COLONEL ROLAND RICHARDSON
19TH Hussars (late Bengal Cavalry)
Roland (also spelled Rowland) Richardson was the son of John Richardson of Hampstead, a solicitor, and his wife Elizabeth.  
Born on the 14th of March, 1822, Roland was baptized at St. John’s on the 9th of May of that year.  Roland was the brother
of Henry Cockburn Richardson of the India Civil Service and uncle of Herbert Lance Richardson of the Bengal Army.
Educated by Mr. Clery at Selkirk, Roland received the usual mathematical and classical education.  Nominated a direct cadet
for the Bengal Cavalry, on the 6th of March, 1839, Roland sailed to Fort William, Calcutta on board the
Malcolm.  Parbury’s
Oriental Herald and Colonial Intelligencer
records:     
                 
The undermentioned gentlemen are admitted to the service, in conformity with their appointment by the Hon. the Court of
Directors, as cadets of cavalry and infantry, on this establishment.  The Cadets are promoted to the rank of Cornet and
Ensign, respectively, leaving the dates of their commissions for future adjustments:-
Cavalry.- Messrs.
Roland Richardson, William Alexander, and Alfred Wrench, date of arrival at Fort William, 3rd August,
1839. Posted to the 3rd Bengal Light Cavalry which was then stationed at Kurnaul, Roland’s seniority date was ultimately
adjusted to the 26th of March, 1839, the date he sailed from England for India.  The 3rd Light Cavalry was a distinguished
regiment that had been granted an extra Jemadar as a reward for its services at Delhi and an honorary standard bearing
the legend “Lake and Victory”.  Roland’s posting to the 3rd Light Cavalry would ultimately place him at the center of one
of the most historic events of the Victorian era.
Roland was promoted Major in January of
1862, given the local rank of
Lieutenant-Colonel in India in March of 1866,
and promoted Lieutenant-Colonel in January
of 1868.  He retired on the 1st of April,
1869, and as was customary was promoted
Honorary Colonel the same day.  


Roland continued to be shown in the Army
Lists as a Colonel (Retired) though 1890.  
Upon his retirement from the Army, Roland
returned to
Kirklands, his residence in
Ancrum, Roxburghshire.

Colonel Roland Richardson, late H.M. 19th
Hussars, died on August 25, 1890, at age 68.  
He is buried in the parish cemetery in
Ancrum.  Having never married, he left no issue.
Kirklands
Colonel Richardson’s medals are accompanied by two original letters.  Roland’s original letters to his father, written during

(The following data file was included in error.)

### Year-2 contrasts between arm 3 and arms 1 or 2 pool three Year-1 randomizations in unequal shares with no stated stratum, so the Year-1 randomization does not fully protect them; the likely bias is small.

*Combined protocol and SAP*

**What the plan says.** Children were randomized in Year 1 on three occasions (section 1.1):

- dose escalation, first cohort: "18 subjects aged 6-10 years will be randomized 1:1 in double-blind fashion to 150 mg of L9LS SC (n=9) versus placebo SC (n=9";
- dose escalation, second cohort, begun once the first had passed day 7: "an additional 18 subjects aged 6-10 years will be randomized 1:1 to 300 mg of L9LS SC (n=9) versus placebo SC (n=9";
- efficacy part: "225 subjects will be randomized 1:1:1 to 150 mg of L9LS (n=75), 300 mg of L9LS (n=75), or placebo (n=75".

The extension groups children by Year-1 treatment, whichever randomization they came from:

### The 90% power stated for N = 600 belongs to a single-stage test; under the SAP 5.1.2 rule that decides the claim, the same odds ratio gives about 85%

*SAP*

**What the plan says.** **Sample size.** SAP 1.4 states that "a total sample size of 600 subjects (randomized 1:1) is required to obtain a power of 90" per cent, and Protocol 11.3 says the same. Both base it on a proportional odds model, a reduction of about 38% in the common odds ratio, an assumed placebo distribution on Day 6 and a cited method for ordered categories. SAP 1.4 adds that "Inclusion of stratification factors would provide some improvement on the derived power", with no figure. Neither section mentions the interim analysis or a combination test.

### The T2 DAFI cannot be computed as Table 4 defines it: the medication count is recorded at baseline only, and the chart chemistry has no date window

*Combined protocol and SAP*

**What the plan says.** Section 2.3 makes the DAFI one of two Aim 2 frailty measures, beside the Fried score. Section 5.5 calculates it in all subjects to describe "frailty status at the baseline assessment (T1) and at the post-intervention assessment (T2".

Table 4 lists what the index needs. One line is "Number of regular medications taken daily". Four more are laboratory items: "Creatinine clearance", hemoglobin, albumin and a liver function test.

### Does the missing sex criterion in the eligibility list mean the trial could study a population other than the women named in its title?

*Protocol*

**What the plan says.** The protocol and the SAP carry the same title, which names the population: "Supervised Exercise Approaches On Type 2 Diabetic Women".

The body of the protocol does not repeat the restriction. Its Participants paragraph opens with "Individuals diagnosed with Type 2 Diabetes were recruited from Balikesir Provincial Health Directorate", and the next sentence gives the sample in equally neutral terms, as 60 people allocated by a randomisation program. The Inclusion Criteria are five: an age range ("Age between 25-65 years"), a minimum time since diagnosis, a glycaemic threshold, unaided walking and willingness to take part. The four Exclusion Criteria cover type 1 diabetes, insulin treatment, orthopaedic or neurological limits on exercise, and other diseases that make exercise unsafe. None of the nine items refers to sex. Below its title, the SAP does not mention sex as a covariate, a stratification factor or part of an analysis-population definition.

his military career in India, are in the Manuscript Collection of the National Library of Scotland in Edinburgh.
Headstone             and                  Grave
Roland served with his regiment in the Sutlej campaign of 1845 and 1846.  Taking part in the actions at Buddiwal, Aliwal and
Sobraon, he was awarded the medal with the Aliwal reverse and the clasp for Sobraon.  Roland was promoted to Lieutenant
on the 1st of January, 1846.

Roland was given a brevet promotion to Captain in March of 1846 and promoted Captain in September of that year.  In March
of the 1855 he was one of the few HEIC officers to take part in the Eastern Campaign in the Crimea.  Employed under Her
Majesty’s Government with the Turkish Contingent, he was granted the local rank in Turkey of Major and appointed first to
command a regiment, and subsequently a brigade, of cavalry under General Vivian.  At the conclusion of his service with the
Turkish Contingent in May of 1856, Roland received a brevet promotion to Major and was awarded the Turkish Crimea medal
and the 4th Class Order of the Medjidie.  

In May of 1857 Roland was stationed with the 3rd Light Cavalry at the large military cantonment in Meerut.  On the 9th of
May, 85 sowars of the 3rd Light Cavalry were court martialed for refusing to load the new Enfield rifle due to a rumour that
the cartridges were greased with animal fat.  The following day the remaining troopers of the 3rd Light Cavalry rose in open
mutiny.  Joined by the sepoys of the 11th Bengal Native Infantry and the mob from the bazaar, the men of the 3rd Light
Cavalry roamed throughout the city brutally murdering any Europeans they came across.  After freeing the court-martialed
troopers from the jail and having raided the treasury, the native troops marched off towards Delhi.  Following the rising at
Meerut native regiments all across were soon in open mutiny.

Roland was destined to survive the rising of the 3rd Light Cavalry at Meerut and with his regiment for all practical purposes
no longer in existence, he was soon ordered to be attached to H.M. 6th Dragoon Guards, also stationed at Meerut.  Taking
part with the Carabiniers in the battle of Hindun River and in the first major British victory of the Mutiny at Badli-ke-Serai,
Roland also participated in the siege and reduction of the walled city of Delhi in September of 1857, the turning point in the
British campaign to regain control of India.  For his service during the Mutiny, Roland received the Indian Mutiny medal with
clasp for Delhi.

Due to the shortage of cavalry caused by the mutiny of virtually all of the Bengal native cavalry regiments, in June of 1858
five new Bengal European cavalry regiments were raised.  The 1st Bengal European Light Cavalry was quartered at Allahabad
and was officered by surviving officers from the by then disbanded 1st and 3rd Bengal Light Cavalry.  It was to the Right
Wing of this newly raised regiment that Roland was posted as the Mutiny began to wind down.  The Crown having taken over
the government of India in November of 1858, the 1st Bengal European Light Cavalry was soon redesigned H.M. 19th Light
Dragoons and in 1859 was made available for General Service, i.e., service outside of India.  Within months, the name of the
regiment was changed to H.M. 19th Hussars.